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The stuttered origins of a popular recreational site on Deschutes National Forest

PHOTO COURTESY OF BOWMAN MUSEUM
 - Elk Lake Lodge has gone through many changes in the past 100 years, but is still open today.

Elk Lake Resort is located at Elk Lake, six miles west of Mount Bachelor. As early as 1915, people began to forge their way to Elk Lake from Bend on trails that could hardly be called roads. In 1920, a wagon road was built between Bend and Elk Lake, and the road brought an increase of visitors. The years of 1921-22 brought the Allen Wilcoxen family to Elk Lake, and it was Wilcoxen who obtained a permit from the Forest Service to build the first lodge made of logs and a resort. The new lodge enjoyed immense popularity and brought a whole new wave of recreationists.

By 1924, the resort offered lodge rooms and tent cabins that were soon replaced by log cabins. Residences were built on national forest lots, under special use permits from the Forest Service, and a forest campground was established. Groceries and supplies were available at the Elk Lake Lodge store, and a restaurant served meals. In 1929, the Forest Service built a guard station at Elk Lake in response to the pressure from recreation.

There were so many people summering at Elk Lake that the postal service had a small post office installed. The post office was established at the lodge on June 10, 1924, with Allen Wilcoxen serving as the first postmaster. The post office was first discontinued on Oct. 11, 1954. It was re-established on June 16, 1955 and closed for good on Sept. 15, 1955.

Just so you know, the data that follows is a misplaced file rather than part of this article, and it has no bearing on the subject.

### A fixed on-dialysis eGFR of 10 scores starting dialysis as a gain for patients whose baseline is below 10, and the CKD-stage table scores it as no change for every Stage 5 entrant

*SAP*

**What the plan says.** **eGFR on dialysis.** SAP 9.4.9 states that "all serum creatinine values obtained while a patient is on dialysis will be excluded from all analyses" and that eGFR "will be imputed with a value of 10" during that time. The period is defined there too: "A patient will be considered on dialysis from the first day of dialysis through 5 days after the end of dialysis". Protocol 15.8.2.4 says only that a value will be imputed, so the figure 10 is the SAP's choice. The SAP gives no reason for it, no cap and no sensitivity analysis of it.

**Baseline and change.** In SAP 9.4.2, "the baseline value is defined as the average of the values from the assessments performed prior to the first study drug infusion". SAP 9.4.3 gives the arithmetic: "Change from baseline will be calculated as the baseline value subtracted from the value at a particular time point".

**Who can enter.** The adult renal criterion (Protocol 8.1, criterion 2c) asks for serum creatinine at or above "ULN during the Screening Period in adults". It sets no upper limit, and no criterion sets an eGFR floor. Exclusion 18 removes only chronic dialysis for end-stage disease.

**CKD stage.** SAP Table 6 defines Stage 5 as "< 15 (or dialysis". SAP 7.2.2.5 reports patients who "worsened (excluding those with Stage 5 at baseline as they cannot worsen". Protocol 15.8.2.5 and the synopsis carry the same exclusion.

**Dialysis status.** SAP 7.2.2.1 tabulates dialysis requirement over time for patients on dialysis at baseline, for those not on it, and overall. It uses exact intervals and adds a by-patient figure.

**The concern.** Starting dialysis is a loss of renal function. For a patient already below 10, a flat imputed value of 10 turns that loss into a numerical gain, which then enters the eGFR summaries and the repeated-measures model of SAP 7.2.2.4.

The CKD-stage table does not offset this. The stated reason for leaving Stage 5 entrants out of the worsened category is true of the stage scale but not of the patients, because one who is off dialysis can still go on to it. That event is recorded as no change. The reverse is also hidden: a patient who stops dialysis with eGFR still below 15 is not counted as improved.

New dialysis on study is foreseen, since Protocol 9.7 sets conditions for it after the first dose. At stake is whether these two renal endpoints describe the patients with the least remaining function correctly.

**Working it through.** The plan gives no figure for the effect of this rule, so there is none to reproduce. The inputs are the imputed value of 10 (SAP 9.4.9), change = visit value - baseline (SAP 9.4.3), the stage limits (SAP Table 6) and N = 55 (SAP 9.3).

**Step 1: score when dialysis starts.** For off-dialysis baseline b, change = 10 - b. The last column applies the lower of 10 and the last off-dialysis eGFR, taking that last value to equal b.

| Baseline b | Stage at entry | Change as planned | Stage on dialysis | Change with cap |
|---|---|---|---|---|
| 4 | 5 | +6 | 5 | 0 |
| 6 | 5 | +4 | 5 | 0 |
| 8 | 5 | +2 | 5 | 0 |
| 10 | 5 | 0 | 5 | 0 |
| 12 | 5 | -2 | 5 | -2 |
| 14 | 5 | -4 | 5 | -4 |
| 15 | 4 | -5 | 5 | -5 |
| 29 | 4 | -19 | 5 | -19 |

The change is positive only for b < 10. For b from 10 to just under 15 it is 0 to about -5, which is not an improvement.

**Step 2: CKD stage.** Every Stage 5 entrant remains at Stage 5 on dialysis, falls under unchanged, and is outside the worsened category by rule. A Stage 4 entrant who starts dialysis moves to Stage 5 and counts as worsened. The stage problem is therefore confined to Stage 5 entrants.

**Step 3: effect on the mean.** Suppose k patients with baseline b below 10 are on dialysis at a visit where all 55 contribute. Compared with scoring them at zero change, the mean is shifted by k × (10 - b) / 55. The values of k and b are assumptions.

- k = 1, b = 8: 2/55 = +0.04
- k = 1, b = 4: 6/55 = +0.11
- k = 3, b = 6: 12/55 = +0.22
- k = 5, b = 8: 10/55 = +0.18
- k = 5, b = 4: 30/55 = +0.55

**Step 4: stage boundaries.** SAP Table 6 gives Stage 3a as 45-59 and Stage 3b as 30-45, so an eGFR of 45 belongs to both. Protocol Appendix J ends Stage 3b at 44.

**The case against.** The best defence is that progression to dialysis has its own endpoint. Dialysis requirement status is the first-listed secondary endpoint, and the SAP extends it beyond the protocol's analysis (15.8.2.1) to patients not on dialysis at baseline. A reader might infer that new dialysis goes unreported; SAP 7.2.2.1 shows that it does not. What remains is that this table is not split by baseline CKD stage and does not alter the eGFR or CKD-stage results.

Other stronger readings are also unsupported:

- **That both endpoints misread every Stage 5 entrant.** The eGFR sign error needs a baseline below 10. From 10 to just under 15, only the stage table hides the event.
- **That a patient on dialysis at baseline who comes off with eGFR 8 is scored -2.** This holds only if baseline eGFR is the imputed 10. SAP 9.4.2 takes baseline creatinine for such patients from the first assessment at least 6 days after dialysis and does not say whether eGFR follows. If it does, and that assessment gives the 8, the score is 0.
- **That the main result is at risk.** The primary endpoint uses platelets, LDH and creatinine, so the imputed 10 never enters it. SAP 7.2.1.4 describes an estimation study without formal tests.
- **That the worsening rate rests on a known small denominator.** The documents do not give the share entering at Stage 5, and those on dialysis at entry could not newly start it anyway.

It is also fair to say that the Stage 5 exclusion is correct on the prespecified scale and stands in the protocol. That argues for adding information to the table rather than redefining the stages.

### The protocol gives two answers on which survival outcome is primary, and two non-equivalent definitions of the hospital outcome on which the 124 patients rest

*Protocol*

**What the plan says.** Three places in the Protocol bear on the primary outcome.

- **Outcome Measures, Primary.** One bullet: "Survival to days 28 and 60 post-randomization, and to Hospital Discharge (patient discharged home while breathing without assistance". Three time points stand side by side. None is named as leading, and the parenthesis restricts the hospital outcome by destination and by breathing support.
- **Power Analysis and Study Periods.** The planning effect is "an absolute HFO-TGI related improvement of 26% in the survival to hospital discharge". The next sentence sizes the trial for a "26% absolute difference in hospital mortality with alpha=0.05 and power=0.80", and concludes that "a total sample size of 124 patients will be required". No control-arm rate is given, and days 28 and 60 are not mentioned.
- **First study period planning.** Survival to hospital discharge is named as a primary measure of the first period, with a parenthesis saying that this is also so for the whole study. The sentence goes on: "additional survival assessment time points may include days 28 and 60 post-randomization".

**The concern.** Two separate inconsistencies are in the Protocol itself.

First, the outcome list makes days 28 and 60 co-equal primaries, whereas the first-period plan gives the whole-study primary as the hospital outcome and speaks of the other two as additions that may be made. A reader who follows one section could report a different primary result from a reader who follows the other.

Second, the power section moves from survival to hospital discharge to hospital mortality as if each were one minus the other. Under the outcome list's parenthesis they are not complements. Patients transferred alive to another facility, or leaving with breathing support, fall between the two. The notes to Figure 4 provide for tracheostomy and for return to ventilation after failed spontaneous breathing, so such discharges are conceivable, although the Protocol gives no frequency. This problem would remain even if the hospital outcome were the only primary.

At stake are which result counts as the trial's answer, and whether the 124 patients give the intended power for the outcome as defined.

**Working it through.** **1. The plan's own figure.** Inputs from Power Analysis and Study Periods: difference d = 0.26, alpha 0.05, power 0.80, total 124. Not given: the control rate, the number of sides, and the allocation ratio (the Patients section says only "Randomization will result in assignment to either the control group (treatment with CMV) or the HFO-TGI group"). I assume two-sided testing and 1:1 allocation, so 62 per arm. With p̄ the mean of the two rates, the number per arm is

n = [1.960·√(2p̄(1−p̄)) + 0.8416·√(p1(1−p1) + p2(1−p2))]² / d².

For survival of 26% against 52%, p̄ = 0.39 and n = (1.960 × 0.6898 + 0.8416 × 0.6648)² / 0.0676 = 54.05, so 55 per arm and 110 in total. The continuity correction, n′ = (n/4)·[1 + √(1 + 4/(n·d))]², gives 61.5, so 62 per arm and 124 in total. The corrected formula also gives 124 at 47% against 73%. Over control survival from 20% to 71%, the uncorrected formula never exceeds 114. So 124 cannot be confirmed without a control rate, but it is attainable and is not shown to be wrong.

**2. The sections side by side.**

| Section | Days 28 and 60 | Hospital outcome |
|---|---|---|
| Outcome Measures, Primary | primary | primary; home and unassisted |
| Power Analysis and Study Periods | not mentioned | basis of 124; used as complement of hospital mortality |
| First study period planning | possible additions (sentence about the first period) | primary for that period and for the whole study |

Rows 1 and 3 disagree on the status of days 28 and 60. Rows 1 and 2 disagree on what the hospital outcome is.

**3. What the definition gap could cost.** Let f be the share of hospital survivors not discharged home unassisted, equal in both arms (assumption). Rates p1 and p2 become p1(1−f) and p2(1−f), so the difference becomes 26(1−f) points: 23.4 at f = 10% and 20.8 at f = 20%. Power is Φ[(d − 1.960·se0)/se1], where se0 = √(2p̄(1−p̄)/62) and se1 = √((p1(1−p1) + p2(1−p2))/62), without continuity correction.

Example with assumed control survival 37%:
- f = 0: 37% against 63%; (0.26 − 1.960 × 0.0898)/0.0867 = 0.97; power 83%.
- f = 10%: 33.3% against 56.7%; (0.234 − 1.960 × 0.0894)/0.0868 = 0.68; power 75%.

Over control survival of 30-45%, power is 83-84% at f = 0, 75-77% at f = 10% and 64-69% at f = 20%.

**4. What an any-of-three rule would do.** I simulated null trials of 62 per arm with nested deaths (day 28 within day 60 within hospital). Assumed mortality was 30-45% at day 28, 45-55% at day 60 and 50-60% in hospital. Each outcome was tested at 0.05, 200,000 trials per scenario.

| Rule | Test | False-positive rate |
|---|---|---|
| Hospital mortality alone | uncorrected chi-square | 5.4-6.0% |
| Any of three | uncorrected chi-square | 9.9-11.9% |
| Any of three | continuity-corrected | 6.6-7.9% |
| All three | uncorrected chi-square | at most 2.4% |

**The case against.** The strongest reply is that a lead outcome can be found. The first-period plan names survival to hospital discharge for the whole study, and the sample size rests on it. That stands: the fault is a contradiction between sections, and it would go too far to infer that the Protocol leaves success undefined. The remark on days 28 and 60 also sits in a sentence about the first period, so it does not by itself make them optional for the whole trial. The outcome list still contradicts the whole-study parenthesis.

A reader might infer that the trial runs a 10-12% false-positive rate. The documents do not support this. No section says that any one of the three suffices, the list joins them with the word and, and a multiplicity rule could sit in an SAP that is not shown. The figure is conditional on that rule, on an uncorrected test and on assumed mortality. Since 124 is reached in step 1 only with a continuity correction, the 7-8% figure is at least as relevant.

The lodge grew in popularity, but in the mid-1930s, the lake was losing water and the level of the lake kept dropping all through the 1930s. Residents along the lake helped Wilcoxen pour concrete into the lava tubes. The thought was that the water was escaping through the lava tubes, and concrete would stop the flow. That did not help, and the future of Elk Lake looked bleak. A big snowfall in 1940 re-established the lake level.

In 1940, the Symons family bought the lodge and began making plans to upgrade the resort. Unfortunately, in 1941, World War II involved the U.S., and business suffered as the public focused its energies elsewhere. By the early 1950s, business had resumed, and expansion had begun in the summer of 1954. But the winter of 1955 was hard and almost 20 feet of snow fell. It crushed the new building and severely set back plans. Throughout the 50s and 60s, the lodge added visitor cabins, bathrooms and other amenities. After 1960, the lodge was owner-operated by a succession of investors. The resort continues to operate today.


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